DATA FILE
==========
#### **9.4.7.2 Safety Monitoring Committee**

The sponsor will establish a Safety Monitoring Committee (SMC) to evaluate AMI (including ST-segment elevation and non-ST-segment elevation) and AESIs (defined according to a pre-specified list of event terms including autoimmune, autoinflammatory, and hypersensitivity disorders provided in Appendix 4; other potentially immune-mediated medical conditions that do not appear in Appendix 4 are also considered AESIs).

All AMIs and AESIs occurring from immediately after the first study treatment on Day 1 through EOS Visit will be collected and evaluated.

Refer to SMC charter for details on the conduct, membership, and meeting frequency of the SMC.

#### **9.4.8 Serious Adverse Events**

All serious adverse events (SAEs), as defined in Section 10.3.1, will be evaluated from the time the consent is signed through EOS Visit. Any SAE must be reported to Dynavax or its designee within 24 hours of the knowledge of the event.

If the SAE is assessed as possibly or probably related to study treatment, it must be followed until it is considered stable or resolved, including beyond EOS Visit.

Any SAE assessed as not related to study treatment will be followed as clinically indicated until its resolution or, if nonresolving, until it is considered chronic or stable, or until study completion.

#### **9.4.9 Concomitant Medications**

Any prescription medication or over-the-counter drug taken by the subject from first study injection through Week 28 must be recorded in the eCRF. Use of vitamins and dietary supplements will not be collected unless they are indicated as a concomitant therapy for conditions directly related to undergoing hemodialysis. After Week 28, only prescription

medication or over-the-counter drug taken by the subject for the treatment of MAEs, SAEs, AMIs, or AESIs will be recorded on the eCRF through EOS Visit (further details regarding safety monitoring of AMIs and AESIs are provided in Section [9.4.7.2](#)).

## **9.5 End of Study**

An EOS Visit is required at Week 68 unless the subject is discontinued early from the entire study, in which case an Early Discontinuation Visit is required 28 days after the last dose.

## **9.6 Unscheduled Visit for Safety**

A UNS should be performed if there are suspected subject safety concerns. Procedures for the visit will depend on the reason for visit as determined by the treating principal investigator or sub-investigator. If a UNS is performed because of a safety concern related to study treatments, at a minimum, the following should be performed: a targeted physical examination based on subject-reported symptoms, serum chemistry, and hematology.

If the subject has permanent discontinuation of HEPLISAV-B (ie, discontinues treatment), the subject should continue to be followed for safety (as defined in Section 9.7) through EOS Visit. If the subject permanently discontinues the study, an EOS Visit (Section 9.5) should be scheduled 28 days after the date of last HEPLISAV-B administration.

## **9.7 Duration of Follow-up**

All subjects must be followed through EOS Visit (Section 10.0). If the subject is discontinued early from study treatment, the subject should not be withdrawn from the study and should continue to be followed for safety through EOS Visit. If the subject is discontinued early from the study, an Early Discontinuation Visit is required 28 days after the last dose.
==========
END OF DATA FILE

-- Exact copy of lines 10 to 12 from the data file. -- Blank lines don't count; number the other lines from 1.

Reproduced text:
Any prescription medication or over-the-counter drug taken by the subject from first study injection through Week 28 must be recorded in the eCRF. Use of vitamins and dietary supplements will not be collected unless they are indicated as a concomitant therapy for conditions directly related to undergoing hemodialysis. After Week 28, only prescription

medication or over-the-counter drug taken by the subject for the treatment of MAEs, SAEs, AMIs, or AESIs will be recorded on the eCRF through EOS Visit (further details regarding safety monitoring of AMIs and AESIs are provided in Section [9.4.7.2](#)).

## **9.5 End of Study**